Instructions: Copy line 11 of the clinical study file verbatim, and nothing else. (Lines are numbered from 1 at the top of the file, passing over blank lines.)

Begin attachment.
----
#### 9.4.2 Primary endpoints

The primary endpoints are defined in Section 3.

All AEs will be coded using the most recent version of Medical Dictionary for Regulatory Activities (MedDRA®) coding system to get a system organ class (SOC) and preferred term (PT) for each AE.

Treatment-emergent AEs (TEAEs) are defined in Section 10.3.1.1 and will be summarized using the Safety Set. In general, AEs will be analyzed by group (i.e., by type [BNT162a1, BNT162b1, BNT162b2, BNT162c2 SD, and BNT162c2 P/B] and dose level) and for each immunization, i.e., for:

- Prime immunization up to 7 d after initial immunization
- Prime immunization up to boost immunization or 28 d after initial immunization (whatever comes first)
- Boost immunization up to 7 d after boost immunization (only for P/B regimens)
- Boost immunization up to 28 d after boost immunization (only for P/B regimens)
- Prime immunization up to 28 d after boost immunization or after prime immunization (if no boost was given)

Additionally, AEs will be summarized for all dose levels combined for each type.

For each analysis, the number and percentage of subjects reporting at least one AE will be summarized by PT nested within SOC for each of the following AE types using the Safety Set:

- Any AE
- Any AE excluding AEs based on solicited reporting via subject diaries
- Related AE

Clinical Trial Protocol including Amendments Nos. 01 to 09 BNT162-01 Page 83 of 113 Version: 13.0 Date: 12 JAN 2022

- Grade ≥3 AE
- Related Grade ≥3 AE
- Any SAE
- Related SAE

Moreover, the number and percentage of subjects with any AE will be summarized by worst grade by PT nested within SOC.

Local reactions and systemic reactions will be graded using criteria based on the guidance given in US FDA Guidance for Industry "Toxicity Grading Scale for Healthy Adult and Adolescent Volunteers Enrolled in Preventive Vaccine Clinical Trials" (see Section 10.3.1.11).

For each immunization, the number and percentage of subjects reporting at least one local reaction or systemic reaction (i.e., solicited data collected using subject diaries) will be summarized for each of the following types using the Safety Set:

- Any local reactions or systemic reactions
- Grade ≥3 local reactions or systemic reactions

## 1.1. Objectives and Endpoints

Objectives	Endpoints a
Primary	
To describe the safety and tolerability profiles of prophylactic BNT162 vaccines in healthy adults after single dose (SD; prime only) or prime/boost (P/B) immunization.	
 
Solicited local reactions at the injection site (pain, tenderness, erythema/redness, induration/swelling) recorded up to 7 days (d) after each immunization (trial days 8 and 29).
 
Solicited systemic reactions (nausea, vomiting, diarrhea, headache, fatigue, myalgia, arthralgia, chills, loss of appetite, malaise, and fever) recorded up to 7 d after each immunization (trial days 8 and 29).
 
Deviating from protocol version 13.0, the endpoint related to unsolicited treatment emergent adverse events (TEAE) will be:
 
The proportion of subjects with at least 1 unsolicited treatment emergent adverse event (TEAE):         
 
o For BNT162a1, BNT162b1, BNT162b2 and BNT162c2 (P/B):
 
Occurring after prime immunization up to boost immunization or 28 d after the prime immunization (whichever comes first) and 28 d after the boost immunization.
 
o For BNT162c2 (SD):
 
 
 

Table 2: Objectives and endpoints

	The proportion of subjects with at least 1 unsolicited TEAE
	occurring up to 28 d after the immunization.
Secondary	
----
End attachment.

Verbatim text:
For each analysis, the number and percentage of subjects reporting at least one AE will be summarized by PT nested within SOC for each of the following AE types using the Safety Set: